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Young Triffie
Fred Ewanuick, Mary Walsh, Andrea Martin
A film by Mary Walsh
Sony Pictures Home Entertainment 2007
89 minutes

Young Triffie is the weirdest, darkest, and funniest mystery I have seen on DVD in a long, long time. All the ingredients of a good mystery are here: a competent detective, sheep mutilation, an orphan’s murder, loads of potential and very suspect suspects, a little bit of gore, violence, and nudity, and shady ongoings at the local orphanage. If you take all that, set it in 1947 Newfoundland, add the very comic touch of Codco’s and This Hour Has 22 Minute’s Mary Walsh and the great pratfall talent of Fred Ewanuick (of Corner Gas fame), you get one very weird mystery with a massive dose of often black comedy. It is difficult to say if Young Triffie is more of a mystery or comedy DVD but whatever it is it certainly is enjoyable.

Though for some reason the DVD box for Young Triffie gives the appearance it is a family friendly movie this quirky and very dark mystery is far from that. Ewanuick is simply brilliant as young Newfoundland Ranger Hepditch, a smart but very awkward cop who is the butt of many jokes back at the ranger station run by Colin Mochrie. He is sent on a wild goose chase to Swyer’s Harbour to investigate a case of sheep mutilation but arrives just after a murder has taken place. When his boss finds out, he dispatches two other rangers to replace Hepditch so he must prove himself by solving the murder of young Triffie, and the sheep mutilation case before his replacements arrive.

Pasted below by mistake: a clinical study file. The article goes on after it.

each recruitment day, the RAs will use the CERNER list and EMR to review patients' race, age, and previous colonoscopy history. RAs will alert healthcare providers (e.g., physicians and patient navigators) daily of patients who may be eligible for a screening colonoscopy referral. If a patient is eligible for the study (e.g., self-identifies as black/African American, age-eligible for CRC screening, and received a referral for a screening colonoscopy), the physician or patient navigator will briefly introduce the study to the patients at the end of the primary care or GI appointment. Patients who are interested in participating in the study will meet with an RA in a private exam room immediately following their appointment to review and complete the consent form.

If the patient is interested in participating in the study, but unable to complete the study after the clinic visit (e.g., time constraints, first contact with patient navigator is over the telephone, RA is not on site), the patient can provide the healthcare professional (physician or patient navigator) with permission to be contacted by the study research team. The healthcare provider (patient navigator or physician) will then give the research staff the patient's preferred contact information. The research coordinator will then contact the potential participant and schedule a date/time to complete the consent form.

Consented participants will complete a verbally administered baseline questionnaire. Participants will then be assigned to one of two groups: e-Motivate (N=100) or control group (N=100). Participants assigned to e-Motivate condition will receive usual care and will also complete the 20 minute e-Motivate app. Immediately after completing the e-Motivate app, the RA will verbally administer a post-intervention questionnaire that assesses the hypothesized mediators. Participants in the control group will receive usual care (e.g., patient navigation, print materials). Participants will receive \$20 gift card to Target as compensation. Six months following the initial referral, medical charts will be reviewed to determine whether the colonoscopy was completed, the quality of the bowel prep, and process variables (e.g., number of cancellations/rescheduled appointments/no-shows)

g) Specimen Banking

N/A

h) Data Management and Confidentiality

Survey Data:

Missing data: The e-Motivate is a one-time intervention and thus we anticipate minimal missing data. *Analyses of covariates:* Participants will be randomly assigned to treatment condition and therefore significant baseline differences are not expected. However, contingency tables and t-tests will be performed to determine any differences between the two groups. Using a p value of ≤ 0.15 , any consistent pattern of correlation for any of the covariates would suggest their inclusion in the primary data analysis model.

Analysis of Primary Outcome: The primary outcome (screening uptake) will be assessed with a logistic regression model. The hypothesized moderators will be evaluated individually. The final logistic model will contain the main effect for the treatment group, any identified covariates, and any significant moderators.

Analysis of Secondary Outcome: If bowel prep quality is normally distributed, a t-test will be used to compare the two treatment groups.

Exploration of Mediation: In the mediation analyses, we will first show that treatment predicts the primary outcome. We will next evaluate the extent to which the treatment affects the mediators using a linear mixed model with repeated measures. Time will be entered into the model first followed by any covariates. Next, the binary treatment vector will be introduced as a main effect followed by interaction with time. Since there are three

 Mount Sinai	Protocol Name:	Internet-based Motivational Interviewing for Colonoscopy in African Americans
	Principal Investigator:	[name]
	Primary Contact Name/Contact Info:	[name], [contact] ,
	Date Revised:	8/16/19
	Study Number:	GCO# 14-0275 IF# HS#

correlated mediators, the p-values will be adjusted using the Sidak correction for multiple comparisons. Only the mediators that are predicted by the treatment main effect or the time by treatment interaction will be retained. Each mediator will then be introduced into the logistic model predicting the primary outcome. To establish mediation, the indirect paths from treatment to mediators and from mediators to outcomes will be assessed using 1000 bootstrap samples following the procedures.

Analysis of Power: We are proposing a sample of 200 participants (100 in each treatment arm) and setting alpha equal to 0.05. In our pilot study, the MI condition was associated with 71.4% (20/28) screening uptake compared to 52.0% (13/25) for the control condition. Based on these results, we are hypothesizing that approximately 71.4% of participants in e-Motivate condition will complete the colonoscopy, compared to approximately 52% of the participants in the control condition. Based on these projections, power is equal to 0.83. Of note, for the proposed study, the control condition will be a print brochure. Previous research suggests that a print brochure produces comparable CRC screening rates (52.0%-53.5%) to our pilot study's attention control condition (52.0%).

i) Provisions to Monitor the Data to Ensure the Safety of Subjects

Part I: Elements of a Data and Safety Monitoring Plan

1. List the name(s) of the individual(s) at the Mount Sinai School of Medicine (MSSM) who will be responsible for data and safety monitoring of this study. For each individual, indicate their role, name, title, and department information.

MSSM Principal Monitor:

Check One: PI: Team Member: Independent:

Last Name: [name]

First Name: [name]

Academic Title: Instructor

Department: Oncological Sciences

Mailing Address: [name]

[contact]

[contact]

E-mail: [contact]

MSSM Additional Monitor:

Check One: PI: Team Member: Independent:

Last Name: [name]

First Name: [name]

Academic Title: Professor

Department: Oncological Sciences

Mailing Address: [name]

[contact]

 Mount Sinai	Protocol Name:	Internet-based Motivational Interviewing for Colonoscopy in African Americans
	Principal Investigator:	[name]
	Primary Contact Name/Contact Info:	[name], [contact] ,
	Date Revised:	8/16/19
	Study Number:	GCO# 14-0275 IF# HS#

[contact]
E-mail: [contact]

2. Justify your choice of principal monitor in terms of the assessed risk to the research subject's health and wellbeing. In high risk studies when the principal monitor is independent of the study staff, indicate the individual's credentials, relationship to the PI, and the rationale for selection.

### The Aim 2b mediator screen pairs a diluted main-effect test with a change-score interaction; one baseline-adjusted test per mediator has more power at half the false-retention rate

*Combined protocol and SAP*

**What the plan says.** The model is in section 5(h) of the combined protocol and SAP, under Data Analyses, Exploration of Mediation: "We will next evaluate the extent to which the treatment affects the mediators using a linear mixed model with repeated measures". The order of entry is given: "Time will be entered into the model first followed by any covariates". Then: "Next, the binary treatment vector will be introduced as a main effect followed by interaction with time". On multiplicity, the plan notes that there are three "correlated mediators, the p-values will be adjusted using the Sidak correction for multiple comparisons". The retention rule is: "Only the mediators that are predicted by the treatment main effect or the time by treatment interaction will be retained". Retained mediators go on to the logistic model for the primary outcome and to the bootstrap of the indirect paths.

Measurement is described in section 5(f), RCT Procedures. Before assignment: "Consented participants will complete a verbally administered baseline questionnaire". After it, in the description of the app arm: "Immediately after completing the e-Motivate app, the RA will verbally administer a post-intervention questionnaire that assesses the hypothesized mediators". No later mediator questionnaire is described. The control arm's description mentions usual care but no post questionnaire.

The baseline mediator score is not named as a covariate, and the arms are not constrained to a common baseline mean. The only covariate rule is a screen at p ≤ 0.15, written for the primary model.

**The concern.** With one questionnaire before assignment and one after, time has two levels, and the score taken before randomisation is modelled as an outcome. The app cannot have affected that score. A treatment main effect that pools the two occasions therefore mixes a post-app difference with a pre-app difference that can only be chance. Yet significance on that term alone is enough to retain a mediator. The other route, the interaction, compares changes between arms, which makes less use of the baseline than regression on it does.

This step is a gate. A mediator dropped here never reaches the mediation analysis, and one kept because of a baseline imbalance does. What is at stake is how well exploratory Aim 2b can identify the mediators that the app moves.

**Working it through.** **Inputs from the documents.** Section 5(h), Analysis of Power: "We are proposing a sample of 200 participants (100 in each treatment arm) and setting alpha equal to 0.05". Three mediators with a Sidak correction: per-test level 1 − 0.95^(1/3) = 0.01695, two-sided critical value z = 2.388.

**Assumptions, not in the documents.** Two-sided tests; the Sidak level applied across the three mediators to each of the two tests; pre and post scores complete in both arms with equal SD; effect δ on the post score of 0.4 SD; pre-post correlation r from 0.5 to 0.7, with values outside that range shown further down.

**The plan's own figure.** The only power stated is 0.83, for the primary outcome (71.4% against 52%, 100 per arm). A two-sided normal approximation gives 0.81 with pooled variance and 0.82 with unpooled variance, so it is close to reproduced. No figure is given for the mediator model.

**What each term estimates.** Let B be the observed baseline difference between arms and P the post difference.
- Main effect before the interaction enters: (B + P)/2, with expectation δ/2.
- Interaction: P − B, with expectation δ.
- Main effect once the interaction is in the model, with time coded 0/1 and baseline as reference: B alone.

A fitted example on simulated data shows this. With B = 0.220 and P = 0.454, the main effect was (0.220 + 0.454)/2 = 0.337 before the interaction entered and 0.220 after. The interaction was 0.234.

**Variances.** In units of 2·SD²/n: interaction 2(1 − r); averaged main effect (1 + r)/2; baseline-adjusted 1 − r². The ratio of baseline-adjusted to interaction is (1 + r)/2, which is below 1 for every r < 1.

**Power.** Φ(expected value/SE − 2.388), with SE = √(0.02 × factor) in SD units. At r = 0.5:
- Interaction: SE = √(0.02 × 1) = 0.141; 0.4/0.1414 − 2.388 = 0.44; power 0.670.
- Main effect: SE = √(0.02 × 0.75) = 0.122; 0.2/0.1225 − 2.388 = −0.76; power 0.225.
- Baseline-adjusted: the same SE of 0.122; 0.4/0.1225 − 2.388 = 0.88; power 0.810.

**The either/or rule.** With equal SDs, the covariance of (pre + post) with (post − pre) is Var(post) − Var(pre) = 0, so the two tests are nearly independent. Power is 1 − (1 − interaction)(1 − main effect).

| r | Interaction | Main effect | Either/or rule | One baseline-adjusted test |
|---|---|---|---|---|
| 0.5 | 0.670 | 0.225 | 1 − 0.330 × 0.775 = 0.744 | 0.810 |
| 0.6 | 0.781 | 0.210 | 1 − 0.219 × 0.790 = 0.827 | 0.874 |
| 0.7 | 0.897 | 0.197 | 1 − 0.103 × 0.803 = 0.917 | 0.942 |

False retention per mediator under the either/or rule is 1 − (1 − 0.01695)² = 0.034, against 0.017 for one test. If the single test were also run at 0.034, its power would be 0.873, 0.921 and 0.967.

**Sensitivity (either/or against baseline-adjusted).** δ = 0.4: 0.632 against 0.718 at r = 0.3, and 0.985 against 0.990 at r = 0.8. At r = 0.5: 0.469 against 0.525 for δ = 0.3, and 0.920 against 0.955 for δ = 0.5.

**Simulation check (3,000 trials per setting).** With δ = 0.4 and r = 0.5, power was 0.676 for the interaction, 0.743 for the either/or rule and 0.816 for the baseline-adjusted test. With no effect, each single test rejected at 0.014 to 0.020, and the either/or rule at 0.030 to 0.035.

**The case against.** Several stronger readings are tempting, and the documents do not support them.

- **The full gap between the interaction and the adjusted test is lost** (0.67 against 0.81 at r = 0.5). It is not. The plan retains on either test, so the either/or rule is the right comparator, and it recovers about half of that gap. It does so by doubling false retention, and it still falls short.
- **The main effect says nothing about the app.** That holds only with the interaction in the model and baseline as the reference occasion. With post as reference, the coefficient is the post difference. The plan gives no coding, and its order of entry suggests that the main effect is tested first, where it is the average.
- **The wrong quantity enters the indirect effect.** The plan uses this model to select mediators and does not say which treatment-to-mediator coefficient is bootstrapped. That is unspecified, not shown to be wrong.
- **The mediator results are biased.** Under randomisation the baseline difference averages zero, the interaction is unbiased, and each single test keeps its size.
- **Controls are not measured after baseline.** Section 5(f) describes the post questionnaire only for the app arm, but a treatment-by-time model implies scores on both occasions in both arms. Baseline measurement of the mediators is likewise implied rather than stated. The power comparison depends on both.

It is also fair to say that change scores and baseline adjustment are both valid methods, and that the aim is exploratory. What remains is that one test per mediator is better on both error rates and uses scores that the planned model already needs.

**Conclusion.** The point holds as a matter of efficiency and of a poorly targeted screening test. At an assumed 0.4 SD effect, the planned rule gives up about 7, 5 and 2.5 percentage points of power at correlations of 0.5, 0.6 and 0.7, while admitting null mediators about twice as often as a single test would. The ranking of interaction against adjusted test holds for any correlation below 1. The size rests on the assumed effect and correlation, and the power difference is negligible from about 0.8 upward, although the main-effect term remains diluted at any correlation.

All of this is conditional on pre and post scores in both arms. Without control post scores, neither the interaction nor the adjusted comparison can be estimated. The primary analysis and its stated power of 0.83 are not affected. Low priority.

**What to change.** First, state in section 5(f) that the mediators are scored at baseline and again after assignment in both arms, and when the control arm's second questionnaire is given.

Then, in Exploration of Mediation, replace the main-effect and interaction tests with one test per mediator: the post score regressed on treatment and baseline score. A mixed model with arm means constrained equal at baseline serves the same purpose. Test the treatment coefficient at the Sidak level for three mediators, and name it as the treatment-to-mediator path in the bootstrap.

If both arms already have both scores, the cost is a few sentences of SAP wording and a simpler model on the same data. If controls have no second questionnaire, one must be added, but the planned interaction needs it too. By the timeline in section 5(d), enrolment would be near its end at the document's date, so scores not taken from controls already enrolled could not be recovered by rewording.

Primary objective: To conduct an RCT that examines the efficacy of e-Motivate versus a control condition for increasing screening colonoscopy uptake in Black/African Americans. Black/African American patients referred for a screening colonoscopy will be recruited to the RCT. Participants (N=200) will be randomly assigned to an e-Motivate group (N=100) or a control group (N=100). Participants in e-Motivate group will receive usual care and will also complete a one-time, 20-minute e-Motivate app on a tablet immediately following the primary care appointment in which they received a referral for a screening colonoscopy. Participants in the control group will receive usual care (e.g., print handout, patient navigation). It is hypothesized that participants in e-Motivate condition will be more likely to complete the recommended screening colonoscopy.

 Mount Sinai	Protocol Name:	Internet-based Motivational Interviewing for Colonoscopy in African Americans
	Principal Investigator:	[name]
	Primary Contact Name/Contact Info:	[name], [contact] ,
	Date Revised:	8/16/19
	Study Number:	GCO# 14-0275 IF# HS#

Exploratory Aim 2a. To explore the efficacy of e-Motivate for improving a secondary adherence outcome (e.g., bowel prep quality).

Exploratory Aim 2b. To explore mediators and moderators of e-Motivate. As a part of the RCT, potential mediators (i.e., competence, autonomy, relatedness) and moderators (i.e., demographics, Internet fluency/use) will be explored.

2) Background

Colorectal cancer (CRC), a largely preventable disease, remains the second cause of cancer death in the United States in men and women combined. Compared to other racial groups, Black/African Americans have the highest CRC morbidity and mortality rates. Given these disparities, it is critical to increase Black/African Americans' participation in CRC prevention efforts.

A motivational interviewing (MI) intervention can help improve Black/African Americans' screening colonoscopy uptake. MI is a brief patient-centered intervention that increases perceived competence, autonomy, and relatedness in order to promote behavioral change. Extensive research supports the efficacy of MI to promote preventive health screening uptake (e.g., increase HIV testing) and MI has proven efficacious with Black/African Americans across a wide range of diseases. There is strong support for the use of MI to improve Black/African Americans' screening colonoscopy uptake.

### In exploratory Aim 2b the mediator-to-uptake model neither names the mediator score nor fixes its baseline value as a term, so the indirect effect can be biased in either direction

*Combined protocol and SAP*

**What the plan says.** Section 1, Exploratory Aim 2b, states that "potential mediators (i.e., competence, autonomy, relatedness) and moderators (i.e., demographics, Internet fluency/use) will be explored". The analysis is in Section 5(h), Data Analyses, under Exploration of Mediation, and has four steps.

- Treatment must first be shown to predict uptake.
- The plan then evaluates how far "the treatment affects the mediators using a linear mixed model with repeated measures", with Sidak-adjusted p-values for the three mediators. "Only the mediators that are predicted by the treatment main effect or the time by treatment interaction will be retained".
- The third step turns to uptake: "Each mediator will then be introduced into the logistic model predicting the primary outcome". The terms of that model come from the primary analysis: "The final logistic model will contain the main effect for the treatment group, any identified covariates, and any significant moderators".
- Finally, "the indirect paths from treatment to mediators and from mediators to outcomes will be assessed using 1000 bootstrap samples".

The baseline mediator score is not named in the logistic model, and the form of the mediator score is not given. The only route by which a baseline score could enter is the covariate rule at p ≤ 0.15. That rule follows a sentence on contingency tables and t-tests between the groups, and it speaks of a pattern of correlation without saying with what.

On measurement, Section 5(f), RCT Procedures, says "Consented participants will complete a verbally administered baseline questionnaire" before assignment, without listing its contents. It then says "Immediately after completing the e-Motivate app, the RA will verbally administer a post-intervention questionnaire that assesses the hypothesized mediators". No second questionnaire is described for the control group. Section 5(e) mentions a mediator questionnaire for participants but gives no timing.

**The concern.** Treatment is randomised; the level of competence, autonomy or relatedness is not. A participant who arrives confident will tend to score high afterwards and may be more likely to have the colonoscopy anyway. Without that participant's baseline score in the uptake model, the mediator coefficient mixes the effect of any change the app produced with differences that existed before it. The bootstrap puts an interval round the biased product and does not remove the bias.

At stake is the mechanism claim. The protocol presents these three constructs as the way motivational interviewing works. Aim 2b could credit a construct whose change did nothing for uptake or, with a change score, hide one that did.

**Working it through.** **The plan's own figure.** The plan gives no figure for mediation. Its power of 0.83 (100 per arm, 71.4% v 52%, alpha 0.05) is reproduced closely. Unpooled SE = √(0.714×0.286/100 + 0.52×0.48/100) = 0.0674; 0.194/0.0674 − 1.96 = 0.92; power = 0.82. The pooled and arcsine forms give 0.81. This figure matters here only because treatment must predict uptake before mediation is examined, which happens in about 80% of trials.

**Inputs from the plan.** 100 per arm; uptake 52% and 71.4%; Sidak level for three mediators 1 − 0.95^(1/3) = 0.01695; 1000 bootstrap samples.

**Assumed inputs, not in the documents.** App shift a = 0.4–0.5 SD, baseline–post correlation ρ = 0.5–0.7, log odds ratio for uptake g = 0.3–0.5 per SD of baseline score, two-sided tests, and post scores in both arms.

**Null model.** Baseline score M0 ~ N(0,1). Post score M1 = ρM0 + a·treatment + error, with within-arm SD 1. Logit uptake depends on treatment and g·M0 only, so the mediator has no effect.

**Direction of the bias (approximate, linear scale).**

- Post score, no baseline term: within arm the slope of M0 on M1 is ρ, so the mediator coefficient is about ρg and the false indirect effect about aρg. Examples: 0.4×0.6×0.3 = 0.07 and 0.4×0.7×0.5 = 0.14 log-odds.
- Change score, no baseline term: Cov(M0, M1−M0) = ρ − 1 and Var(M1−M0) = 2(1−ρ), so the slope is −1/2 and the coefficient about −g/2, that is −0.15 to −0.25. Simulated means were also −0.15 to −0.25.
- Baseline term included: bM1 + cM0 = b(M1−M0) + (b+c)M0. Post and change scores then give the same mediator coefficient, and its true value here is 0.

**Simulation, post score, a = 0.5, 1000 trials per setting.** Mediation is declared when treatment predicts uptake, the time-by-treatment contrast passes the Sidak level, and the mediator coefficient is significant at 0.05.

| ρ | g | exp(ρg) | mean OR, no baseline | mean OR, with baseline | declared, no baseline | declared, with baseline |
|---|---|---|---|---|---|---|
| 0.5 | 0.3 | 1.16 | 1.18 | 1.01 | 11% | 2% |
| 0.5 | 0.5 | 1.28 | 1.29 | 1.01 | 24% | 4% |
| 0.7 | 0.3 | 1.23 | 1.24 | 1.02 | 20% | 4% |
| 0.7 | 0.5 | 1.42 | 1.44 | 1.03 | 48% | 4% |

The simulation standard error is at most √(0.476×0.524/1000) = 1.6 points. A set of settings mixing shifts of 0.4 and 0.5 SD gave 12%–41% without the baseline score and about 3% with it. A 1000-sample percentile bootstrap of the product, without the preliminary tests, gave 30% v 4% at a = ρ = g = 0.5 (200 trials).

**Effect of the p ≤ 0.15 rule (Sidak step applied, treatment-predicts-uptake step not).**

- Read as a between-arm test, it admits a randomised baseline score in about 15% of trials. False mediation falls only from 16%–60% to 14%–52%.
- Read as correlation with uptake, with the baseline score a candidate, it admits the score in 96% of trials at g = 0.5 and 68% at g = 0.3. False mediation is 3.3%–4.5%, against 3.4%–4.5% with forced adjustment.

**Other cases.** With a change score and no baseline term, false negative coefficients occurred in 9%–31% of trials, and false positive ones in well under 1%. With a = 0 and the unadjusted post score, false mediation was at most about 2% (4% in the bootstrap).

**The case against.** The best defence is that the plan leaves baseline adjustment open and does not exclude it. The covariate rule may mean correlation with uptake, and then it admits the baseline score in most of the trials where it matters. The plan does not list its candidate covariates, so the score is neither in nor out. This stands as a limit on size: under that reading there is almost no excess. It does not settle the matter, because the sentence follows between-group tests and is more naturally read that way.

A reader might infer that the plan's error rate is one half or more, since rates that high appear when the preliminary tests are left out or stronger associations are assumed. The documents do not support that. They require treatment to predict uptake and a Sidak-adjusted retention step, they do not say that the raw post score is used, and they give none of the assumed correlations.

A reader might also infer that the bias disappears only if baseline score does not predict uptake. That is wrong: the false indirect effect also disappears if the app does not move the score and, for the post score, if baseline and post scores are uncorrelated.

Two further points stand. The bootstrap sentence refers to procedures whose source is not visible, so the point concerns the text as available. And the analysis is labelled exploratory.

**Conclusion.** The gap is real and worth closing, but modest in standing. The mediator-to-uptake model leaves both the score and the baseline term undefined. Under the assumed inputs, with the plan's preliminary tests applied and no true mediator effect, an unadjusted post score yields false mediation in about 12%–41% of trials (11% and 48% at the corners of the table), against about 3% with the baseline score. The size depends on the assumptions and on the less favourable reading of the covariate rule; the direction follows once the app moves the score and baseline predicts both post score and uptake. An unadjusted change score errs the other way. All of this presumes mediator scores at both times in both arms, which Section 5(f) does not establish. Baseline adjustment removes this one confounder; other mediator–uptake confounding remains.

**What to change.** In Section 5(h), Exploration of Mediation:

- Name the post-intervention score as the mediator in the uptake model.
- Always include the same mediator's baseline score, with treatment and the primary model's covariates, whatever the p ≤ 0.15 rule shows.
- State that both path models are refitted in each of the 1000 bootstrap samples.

This is the simple version of the Young Triffie story. It is a hell of a lot weirder and funnier than that. Ranger Hepditch’s investigation is much complicated by the fact there is not a single person in Swyer’s Harbour who is not just plain weird and hiding a secret or twelve. Hepditch is very smart, well-educated in investigative techniques, but hopelessly inexperienced. The fact he is unable to find a body of water he cannot accidentally fall into adds to the many, many comic elements of this darkly funny mystery DVD.

There are perhaps a couple of funny scenes and characters too many and this makes Young Triffie a bit confusing at times but the strength of the performances, including Remy Girard as the town drunk doctor and Andrea Martin as his very weird hot to trot wife, the dark comedy, and the writing will carry most viewers to the end. Pay special attention to the soundtrack; it is an important part of the humor here.

Young Triffie, a strange and dark comic mystery, is a keeper if you like well-made off-beat DVDs.